Patiently God waits for us with his grace!

October 8, 2023

Pastor Gunnar Ledermann

Matthew 21:33-43

Matthew 21:33-43

33 “Listen to another parable: There was a landowner who planted a vineyard. He put a wall around it, dug a winepress in it and built a watchtower. Then he rented the vineyard to some farmers and moved to another place. 34 When the harvest time approached, he sent his servants to the tenants to collect his fruit.

35 “The tenants seized his servants; they beat one, killed another, and stoned a third. 36 Then he sent other servants to them, more than the first time, and the tenants treated them the same way. 37 Last of all, he sent his son to them. ‘They will respect my son,’ he said.

38 “But when the tenants saw the son, they said to each other, ‘This is the heir. Come, let’s kill him and take his inheritance.’ 39 So they took him and threw him out of the vineyard and killed him.

40 “Therefore, when the owner of the vineyard comes, what will he do to those tenants?”

41 “He will bring those wretches to a wretched end,” they replied, “and he will rent the vineyard to other tenants, who will give him his share of the crop at harvest time.”

42 Jesus said to them, “Have you never read in the Scriptures:

“‘The stone the builders rejected

has become the cornerstone;

the Lord has done this,

and it is marvelous in our eyes’?

43 “Therefore I tell you that the kingdom of God will be taken away from you and given to a people who will produce its fruit.

A thermometer measures temperature. It can be used to tell if someone has a fever, or it can tell you whether the brisket is ready. A thermometer is helpful when you take someone to the doctor after seeing that they have a fever, or when you pull food off the heat source when it has reached temperature. If you do not listen to a thermometer, then you might have to suffer in the ER or throw out burnt food. You might get impatient watching a thermometer, but with patience, an accurate measurement is helpful.

Often, patience is synonymous with gardening. In our Old Testament reading from Isaiah 5, the prophet Isaiah sang about a vineyard planted by God:

1 “I will sing for the one I love a song about his vineyard: My loved one had a vineyard on a fertile hillside. 2 He dug it up and cleared it of stones and planted it with the choicest vines. He built a watchtower in it and cut out a winepress as well. Then he looked for a crop of good grapes, but it yielded only bad fruit.”

Isaiah sang praise to God for his vineyard. And from the description of all the work God put into his vineyard, we expect it to yield a bumper crop, but it yielded only bad fruit. Then, Isaiah explained his song a few verses later, 7 “The vineyard of the Lord Almighty is the nation of Israel, and the people of Judah are the vines he delighted in. And he looked for justice, but saw bloodshed; for righteousness, but heard cries of distress.” Isaiah knew the work and blessings God had poured into Israel. He also saw the people worship false gods, trust in worldly powers and boast in themselves. He saw the bright future of God’s vineyard turned to darkness because the people were evil. After, generations of bad crops, God’ patience ran out for the Northern Kingdom of Israel and they were overtaken in 722 B.C. During that time, Isaiah served as a prophet to the Southern Kingdom of Judah, which God continued to be patient with providing prophets like Isaiah to call them to repentance and to turn back to the Lord.

At the time of Jesus, people continued to test God’s patience. Last week, we heard Jesus’ authority questioned by the religious leaders and his response to them with a parable distinguishing between those who walk in the way of righteousness by faith and the unrepentant unbelieving who do not. Our Gospel reading today from Matthew 21, is the second parable Jesus told them. This parable picks up on the imagery from our Old Testament reading from Isaiah 5. Jesus said,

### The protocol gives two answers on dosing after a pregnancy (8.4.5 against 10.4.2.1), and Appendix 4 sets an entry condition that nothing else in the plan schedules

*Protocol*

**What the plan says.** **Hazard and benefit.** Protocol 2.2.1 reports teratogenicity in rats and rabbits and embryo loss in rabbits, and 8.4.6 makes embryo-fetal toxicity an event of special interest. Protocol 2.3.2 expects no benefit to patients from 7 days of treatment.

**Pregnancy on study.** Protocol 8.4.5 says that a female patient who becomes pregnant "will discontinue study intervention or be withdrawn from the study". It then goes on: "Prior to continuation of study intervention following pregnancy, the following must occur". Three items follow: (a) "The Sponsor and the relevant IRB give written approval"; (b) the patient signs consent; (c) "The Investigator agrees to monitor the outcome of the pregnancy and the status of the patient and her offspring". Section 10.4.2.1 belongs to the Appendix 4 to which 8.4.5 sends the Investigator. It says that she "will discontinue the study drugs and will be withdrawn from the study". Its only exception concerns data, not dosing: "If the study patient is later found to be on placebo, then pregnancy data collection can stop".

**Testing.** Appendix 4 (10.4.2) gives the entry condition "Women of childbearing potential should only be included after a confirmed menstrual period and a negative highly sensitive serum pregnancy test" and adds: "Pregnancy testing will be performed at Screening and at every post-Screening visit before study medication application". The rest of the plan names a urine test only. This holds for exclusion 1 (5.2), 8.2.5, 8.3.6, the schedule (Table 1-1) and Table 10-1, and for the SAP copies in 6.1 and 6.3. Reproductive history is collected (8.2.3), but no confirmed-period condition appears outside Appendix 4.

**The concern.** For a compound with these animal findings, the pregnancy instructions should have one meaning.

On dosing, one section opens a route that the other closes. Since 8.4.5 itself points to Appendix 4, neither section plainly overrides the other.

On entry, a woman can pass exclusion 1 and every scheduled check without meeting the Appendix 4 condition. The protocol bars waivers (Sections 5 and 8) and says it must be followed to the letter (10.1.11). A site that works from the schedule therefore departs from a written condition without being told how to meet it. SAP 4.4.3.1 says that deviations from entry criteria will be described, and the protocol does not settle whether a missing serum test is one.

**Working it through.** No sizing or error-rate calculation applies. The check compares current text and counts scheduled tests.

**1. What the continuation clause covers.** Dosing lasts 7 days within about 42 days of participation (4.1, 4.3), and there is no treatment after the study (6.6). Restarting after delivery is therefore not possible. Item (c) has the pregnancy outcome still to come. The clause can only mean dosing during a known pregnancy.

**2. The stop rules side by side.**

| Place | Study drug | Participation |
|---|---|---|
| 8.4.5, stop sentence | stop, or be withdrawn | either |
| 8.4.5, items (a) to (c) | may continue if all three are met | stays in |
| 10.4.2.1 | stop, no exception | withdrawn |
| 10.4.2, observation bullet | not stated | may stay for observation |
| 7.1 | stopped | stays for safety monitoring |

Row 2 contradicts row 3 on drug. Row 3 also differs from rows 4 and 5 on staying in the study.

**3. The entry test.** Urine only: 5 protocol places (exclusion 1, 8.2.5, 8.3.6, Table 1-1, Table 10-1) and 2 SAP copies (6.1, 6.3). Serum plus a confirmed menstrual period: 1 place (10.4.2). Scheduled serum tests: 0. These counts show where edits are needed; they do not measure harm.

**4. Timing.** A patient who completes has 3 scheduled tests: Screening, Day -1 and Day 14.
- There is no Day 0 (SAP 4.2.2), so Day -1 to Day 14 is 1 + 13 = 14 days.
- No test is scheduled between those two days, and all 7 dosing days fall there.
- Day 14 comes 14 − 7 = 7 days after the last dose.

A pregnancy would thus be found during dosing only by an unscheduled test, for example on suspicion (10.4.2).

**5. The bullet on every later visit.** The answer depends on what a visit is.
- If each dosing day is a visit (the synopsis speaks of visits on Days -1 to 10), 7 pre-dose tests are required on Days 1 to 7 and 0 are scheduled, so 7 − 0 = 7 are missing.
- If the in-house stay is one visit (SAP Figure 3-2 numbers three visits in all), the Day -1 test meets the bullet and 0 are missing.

33 “Listen to another parable: There was a landowner who planted a vineyard. He put a wall around it, dug a winepress in it and built a watchtower. Then he rented the vineyard to some farmers and moved to another place. 34 When the harvest time approached, he sent his servants to the tenants to collect his fruit.”

Again, we have the picture of a fully prepared vineyard poised to yield a bumper crop, but with this illustration the focus is not on the fruit, but the tenants caring for the vineyard. Jesus went on, 35 “The tenants seized his servants; they beat one, killed another, and stoned a third. 36 Then he sent other servants to them, more than the first time, and the tenants treated them the same way.” Those listening to Jesus tell this parable would have been shocked at the tenants. It would be like someone viciously attacking a rental car attendant for taking back the rental car. 37 “Last of all, he sent his son to them. ‘They will respect my son,’ he said. 38 “But when the tenants saw the son, they said to each other, ‘This is the heir. Come, let’s kill him and take his inheritance.’ 39 So they took him and threw him out of the vineyard and killed him.” As Jesus went on, those listening would have been horrified and asking where the authorities were to stop these wicked tenants. And, again for us today, it would be like someone killing the son of the owner of a rental car facility thinking that would make it theirs. Then, Jesus finished with a question for the religious leaders, 40 “Therefore, when the owner of the vineyard comes, what will he do to those tenants?” 41 “He will bring those wretches to a wretched end,” they replied, “and he will rent the vineyard to other tenants, who will give him his share of the crop at harvest time.” They hardly had to think as they responded with the call for justice for the wicked, and for the landowner to find new honorable tenants to rent the vineyard who will give the fair share of the harvest to the landowner. Then, 42 Jesus said to them, “Have you never read in the Scriptures: “‘The stone the builders rejected has become the cornerstone; the Lord has done this, and it is marvelous in our eyes’? 43 “Therefore I tell you that the kingdom of God will be taken away from you and given to a people who will produce its fruit. Jesus told this parable to condemn the religious leaders listening to him. They were the tenants who were meant to tend God’s people by teaching them about the Savior. Instead, they taught manmade rules and embodied self-righteousness; they rejected the Son of the owner of vineyard. Furthermore, they did not listen to these words of warning and a few days after Jesus spoke these parables to them, they were part of the crowd shouting, “Crucify!”